sowie weitere Werke Concerto for theremin and chamber orchestra Eight Seasons plus further works
Chamber Music Hall
When Leon Theremin in 1920 presented the instrument named after him to the American public, it caused quite a sensation: the electronic theremin, which is made to sound by influencing electromagnetic fields without physical contact, as if by magic: on the left side of the theremin (from the player’s perspective), whose compass comprises no less than seven octaves, can be found a looped amplitude antenna; the tone gets louder the farther away the player’s left hand gets from this antenna. On the right side there is a vertical frequency antenna: the closer the right hand gets to this antenna, the higher the tone. Composers such as Percy Grainger, Bohuslav Martinů and Edgard Varèse composed for this unusual instrument.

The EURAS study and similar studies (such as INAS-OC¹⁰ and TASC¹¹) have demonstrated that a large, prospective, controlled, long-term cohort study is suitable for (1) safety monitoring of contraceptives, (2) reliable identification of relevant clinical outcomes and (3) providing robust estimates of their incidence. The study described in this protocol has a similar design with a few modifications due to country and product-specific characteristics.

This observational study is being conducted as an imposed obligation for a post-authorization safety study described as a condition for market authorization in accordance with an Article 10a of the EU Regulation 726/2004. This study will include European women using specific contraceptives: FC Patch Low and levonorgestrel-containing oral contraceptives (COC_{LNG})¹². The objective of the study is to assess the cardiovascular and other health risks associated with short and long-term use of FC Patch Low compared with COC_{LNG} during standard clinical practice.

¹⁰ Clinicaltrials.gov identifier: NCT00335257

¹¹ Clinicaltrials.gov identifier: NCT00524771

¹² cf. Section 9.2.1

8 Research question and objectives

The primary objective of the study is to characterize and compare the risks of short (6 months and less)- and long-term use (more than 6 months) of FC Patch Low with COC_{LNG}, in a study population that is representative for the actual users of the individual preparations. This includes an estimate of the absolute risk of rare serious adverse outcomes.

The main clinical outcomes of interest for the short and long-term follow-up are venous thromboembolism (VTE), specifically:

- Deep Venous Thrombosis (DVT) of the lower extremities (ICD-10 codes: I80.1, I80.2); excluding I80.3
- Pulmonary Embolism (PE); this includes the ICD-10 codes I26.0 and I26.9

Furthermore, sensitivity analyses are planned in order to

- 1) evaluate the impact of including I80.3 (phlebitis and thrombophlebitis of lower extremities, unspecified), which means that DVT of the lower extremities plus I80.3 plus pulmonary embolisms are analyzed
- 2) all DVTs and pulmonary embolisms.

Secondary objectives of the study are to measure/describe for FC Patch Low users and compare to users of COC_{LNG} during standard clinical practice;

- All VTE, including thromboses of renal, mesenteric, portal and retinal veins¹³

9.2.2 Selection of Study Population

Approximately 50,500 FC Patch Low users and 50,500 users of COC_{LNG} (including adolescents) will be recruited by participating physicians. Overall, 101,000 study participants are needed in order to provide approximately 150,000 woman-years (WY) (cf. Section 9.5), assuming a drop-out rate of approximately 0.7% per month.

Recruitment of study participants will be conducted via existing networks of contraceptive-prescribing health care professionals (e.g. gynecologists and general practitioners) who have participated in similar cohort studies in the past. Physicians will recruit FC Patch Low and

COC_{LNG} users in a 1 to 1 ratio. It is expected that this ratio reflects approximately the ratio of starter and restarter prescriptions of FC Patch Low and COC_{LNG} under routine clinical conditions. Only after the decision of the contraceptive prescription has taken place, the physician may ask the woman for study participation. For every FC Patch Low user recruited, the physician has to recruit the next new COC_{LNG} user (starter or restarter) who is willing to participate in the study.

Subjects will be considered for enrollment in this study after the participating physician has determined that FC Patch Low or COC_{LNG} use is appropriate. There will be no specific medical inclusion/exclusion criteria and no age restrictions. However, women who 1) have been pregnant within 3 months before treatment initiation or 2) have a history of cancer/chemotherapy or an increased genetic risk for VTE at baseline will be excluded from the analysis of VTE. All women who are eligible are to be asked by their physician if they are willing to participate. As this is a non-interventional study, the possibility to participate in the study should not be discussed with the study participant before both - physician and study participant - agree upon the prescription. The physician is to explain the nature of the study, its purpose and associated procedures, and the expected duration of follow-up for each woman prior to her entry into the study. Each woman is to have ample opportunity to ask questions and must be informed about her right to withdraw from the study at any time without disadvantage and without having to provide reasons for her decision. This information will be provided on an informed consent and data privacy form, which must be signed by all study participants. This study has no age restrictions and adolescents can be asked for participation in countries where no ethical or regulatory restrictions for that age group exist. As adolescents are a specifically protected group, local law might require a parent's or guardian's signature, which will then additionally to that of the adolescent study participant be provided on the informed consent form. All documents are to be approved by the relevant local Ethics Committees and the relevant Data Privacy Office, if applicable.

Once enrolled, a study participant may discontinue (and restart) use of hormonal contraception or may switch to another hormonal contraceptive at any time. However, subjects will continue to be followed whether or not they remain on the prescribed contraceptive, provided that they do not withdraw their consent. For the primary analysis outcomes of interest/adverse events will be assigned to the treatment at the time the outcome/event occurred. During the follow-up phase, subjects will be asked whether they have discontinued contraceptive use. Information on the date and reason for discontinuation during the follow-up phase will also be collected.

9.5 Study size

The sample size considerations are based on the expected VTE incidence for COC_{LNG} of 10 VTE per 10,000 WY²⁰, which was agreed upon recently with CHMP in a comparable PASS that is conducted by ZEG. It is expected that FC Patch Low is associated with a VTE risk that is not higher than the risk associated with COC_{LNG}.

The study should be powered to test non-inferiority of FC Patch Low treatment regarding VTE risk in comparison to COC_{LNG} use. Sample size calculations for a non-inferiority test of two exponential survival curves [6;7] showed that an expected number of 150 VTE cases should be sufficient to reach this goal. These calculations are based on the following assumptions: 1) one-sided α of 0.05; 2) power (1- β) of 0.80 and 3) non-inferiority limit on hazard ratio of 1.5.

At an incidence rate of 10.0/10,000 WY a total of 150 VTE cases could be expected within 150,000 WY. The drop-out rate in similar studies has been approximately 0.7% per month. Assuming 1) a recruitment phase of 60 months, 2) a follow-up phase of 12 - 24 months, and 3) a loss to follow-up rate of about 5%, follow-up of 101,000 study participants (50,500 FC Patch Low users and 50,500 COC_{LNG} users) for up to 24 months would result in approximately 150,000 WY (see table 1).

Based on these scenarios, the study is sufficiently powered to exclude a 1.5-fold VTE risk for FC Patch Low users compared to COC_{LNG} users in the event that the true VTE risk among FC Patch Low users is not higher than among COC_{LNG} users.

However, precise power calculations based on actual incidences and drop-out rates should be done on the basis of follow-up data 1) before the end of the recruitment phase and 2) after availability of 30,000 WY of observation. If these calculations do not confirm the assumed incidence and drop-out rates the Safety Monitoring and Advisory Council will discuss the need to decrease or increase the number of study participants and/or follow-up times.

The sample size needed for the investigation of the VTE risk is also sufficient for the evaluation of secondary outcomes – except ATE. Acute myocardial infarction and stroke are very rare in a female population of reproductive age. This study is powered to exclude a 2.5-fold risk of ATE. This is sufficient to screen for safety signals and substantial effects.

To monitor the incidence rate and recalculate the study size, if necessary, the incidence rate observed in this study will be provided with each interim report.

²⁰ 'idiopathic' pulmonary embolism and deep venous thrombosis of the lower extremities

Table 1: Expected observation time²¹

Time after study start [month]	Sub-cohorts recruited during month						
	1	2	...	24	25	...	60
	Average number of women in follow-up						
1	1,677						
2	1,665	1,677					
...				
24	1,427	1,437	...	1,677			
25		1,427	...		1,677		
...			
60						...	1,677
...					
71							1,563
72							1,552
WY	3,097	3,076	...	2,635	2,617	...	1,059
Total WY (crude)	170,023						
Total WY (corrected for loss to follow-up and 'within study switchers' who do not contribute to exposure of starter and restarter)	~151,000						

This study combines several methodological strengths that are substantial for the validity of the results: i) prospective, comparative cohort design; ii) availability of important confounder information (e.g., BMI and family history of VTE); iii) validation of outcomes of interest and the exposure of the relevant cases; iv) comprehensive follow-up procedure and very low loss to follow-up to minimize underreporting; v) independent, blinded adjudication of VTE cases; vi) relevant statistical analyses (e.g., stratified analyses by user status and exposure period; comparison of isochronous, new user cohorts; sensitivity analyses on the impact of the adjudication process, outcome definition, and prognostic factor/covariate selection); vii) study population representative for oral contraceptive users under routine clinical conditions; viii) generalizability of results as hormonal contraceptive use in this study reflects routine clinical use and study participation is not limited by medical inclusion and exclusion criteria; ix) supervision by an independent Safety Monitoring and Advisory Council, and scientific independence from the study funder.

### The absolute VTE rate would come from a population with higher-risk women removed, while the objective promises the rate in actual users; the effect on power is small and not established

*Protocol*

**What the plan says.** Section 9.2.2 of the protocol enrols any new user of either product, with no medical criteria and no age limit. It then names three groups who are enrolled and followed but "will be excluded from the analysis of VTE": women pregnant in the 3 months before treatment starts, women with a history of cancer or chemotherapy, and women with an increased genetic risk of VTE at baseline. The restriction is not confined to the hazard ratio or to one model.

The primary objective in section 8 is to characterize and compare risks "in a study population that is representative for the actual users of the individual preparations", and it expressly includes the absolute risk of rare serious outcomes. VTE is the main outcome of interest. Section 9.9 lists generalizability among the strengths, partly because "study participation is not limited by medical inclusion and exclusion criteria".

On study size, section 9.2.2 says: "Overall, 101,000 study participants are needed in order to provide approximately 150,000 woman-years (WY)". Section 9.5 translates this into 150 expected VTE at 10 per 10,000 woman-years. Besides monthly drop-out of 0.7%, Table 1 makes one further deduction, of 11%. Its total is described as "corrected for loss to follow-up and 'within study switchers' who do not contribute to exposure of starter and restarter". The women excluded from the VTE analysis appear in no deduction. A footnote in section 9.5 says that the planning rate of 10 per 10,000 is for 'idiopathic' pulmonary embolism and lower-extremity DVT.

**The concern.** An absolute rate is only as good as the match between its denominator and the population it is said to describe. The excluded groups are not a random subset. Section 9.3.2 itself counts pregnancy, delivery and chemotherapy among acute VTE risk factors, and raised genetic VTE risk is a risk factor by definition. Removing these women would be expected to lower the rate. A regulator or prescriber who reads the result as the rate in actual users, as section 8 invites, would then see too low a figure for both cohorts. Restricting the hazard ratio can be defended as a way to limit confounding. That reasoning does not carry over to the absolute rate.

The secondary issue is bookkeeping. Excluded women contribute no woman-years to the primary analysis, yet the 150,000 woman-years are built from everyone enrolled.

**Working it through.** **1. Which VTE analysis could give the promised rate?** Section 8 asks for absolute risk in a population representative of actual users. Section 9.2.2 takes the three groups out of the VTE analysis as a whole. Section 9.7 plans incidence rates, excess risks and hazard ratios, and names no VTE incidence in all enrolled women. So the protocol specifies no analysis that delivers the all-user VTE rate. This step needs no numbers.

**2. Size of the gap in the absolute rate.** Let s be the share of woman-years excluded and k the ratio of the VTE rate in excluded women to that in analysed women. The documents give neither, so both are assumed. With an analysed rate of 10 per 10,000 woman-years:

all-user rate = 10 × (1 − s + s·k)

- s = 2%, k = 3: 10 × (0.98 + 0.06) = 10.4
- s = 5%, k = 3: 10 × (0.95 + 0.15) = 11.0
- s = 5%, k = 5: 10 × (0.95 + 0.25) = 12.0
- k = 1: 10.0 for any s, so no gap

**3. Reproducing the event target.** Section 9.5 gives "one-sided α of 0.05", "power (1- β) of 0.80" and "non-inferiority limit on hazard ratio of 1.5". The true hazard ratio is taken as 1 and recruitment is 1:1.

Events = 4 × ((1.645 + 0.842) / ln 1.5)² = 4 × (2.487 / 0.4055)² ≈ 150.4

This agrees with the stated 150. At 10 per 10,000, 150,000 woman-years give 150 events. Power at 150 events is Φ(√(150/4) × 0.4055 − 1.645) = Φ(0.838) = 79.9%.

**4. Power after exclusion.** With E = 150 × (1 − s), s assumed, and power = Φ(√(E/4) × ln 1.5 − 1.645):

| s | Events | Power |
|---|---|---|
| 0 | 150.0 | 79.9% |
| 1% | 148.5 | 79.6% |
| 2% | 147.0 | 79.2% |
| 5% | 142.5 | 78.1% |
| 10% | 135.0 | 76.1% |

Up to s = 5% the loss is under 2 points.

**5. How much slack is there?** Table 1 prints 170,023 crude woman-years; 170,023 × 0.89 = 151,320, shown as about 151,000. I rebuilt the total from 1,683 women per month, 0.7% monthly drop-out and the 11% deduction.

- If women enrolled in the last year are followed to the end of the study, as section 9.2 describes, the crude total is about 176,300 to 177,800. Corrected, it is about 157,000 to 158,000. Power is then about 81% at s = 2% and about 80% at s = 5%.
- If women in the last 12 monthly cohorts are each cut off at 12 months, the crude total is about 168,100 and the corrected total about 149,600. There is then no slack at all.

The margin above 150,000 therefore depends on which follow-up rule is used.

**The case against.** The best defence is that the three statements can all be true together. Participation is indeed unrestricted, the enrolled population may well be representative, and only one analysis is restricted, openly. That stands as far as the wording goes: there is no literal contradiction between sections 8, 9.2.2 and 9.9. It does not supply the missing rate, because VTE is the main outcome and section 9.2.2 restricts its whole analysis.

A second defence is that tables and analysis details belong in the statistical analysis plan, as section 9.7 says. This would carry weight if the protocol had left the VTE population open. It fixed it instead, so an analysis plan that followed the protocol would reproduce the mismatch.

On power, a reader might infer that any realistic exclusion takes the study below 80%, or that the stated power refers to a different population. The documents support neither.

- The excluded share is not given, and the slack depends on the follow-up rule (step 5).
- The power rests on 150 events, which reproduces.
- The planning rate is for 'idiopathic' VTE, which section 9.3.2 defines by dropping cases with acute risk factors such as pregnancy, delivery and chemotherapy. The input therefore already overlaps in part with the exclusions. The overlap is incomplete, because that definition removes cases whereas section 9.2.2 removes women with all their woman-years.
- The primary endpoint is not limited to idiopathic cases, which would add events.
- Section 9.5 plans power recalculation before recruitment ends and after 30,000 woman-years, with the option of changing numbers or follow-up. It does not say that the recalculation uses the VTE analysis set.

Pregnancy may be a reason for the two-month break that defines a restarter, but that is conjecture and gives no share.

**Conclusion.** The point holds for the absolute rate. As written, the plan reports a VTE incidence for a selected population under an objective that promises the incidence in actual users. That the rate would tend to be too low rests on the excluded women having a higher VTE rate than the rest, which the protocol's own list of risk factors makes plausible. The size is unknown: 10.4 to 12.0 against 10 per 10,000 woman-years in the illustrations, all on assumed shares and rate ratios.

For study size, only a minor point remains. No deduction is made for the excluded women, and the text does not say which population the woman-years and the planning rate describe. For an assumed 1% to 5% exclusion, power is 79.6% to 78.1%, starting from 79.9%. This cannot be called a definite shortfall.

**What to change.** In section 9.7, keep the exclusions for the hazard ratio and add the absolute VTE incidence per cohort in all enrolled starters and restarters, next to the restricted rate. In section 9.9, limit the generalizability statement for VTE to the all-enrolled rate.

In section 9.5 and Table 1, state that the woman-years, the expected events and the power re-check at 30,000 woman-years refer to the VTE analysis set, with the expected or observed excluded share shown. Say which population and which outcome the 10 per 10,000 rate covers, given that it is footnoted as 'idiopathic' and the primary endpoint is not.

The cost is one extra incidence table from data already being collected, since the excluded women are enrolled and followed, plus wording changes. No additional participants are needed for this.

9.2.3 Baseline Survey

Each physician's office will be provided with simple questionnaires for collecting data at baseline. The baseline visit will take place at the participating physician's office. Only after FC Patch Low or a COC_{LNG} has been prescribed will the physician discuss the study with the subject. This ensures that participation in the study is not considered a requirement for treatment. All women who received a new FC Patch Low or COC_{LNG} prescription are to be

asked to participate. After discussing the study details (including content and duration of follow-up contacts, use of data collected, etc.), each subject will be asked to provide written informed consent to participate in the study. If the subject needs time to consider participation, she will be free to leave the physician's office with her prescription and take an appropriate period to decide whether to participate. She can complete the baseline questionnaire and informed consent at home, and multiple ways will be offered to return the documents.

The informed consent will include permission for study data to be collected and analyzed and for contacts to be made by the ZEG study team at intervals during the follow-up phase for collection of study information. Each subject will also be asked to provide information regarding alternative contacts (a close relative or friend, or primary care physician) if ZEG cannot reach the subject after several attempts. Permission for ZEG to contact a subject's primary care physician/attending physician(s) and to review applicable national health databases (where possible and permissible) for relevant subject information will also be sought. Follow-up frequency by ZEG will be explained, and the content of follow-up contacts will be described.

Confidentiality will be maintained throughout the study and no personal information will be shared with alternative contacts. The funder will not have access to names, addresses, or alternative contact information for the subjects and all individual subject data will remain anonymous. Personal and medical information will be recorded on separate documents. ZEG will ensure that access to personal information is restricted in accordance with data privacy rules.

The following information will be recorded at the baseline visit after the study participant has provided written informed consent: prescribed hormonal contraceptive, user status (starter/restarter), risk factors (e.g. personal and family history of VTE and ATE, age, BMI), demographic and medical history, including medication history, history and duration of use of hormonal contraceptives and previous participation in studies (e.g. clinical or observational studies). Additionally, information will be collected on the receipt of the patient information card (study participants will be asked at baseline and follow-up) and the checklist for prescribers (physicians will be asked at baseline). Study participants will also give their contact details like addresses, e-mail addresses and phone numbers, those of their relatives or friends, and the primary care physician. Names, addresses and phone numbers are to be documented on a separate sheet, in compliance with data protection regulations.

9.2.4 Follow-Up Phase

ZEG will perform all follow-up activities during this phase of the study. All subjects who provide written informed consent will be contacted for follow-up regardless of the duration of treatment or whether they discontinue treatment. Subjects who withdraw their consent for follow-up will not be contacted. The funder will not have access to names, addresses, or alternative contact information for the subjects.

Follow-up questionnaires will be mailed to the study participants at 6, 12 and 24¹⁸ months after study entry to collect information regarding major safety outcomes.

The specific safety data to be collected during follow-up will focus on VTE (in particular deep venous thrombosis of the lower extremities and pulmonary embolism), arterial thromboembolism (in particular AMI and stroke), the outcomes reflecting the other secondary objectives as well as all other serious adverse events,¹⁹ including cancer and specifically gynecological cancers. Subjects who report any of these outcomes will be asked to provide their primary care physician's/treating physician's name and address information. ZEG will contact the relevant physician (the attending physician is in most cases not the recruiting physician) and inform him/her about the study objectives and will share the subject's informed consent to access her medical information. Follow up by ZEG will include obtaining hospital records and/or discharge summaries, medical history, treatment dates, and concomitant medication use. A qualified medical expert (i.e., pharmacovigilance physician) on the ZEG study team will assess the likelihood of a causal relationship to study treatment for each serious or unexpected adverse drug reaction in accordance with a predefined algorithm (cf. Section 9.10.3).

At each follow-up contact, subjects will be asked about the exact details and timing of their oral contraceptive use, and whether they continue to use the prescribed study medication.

Since the 1990s, it has been experiencing a revival such as Eight Seasons by the Finnish composer Kalevi Aho, the concerto for theremin and orchestra written in 2011 that the Orchestra Academy has placed on the programme of their third concert this season. “Its eight movements, played without a break,” the composer has written, “are just like a musical year; since ancient times the Sami people have divided the course of the year into eight sections. My choice to use an electronic instrument to depict the course of the year in the far North reflects the shamanistic aspect of the instrument. […] The soloist is like a magician, a weaver of spells, producing music just by moving his hands …”